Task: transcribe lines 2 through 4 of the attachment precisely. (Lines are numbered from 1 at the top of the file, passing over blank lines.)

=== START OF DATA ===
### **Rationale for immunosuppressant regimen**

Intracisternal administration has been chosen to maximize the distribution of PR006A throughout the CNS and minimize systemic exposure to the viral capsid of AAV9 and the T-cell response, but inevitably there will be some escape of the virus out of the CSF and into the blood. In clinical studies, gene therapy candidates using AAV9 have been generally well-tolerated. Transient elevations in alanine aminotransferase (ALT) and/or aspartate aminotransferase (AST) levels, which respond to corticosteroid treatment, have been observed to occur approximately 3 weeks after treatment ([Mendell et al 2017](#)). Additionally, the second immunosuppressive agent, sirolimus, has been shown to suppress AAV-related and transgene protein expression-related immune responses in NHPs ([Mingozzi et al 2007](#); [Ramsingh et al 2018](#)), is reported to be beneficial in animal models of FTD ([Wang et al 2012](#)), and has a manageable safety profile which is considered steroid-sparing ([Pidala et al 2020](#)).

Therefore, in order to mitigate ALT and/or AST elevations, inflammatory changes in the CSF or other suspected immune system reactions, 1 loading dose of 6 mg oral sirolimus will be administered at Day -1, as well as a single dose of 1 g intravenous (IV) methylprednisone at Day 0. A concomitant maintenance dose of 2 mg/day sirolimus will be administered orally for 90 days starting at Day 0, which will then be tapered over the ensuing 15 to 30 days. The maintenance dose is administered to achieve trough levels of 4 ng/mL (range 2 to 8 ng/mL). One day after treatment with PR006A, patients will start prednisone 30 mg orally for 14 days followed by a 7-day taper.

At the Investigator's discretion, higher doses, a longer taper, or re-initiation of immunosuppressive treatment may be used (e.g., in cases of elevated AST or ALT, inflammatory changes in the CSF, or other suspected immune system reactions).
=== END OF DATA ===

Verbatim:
Intracisternal administration has been chosen to maximize the distribution of PR006A throughout the CNS and minimize systemic exposure to the viral capsid of AAV9 and the T-cell response, but inevitably there will be some escape of the virus out of the CSF and into the blood. In clinical studies, gene therapy candidates using AAV9 have been generally well-tolerated. Transient elevations in alanine aminotransferase (ALT) and/or aspartate aminotransferase (AST) levels, which respond to corticosteroid treatment, have been observed to occur approximately 3 weeks after treatment ([Mendell et al 2017](#)). Additionally, the second immunosuppressive agent, sirolimus, has been shown to suppress AAV-related and transgene protein expression-related immune responses in NHPs ([Mingozzi et al 2007](#); [Ramsingh et al 2018](#)), is reported to be beneficial in animal models of FTD ([Wang et al 2012](#)), and has a manageable safety profile which is considered steroid-sparing ([Pidala et al 2020](#)).

Therefore, in order to mitigate ALT and/or AST elevations, inflammatory changes in the CSF or other suspected immune system reactions, 1 loading dose of 6 mg oral sirolimus will be administered at Day -1, as well as a single dose of 1 g intravenous (IV) methylprednisone at Day 0. A concomitant maintenance dose of 2 mg/day sirolimus will be administered orally for 90 days starting at Day 0, which will then be tapered over the ensuing 15 to 30 days. The maintenance dose is administered to achieve trough levels of 4 ng/mL (range 2 to 8 ng/mL). One day after treatment with PR006A, patients will start prednisone 30 mg orally for 14 days followed by a 7-day taper.

At the Investigator's discretion, higher doses, a longer taper, or re-initiation of immunosuppressive treatment may be used (e.g., in cases of elevated AST or ALT, inflammatory changes in the CSF, or other suspected immune system reactions).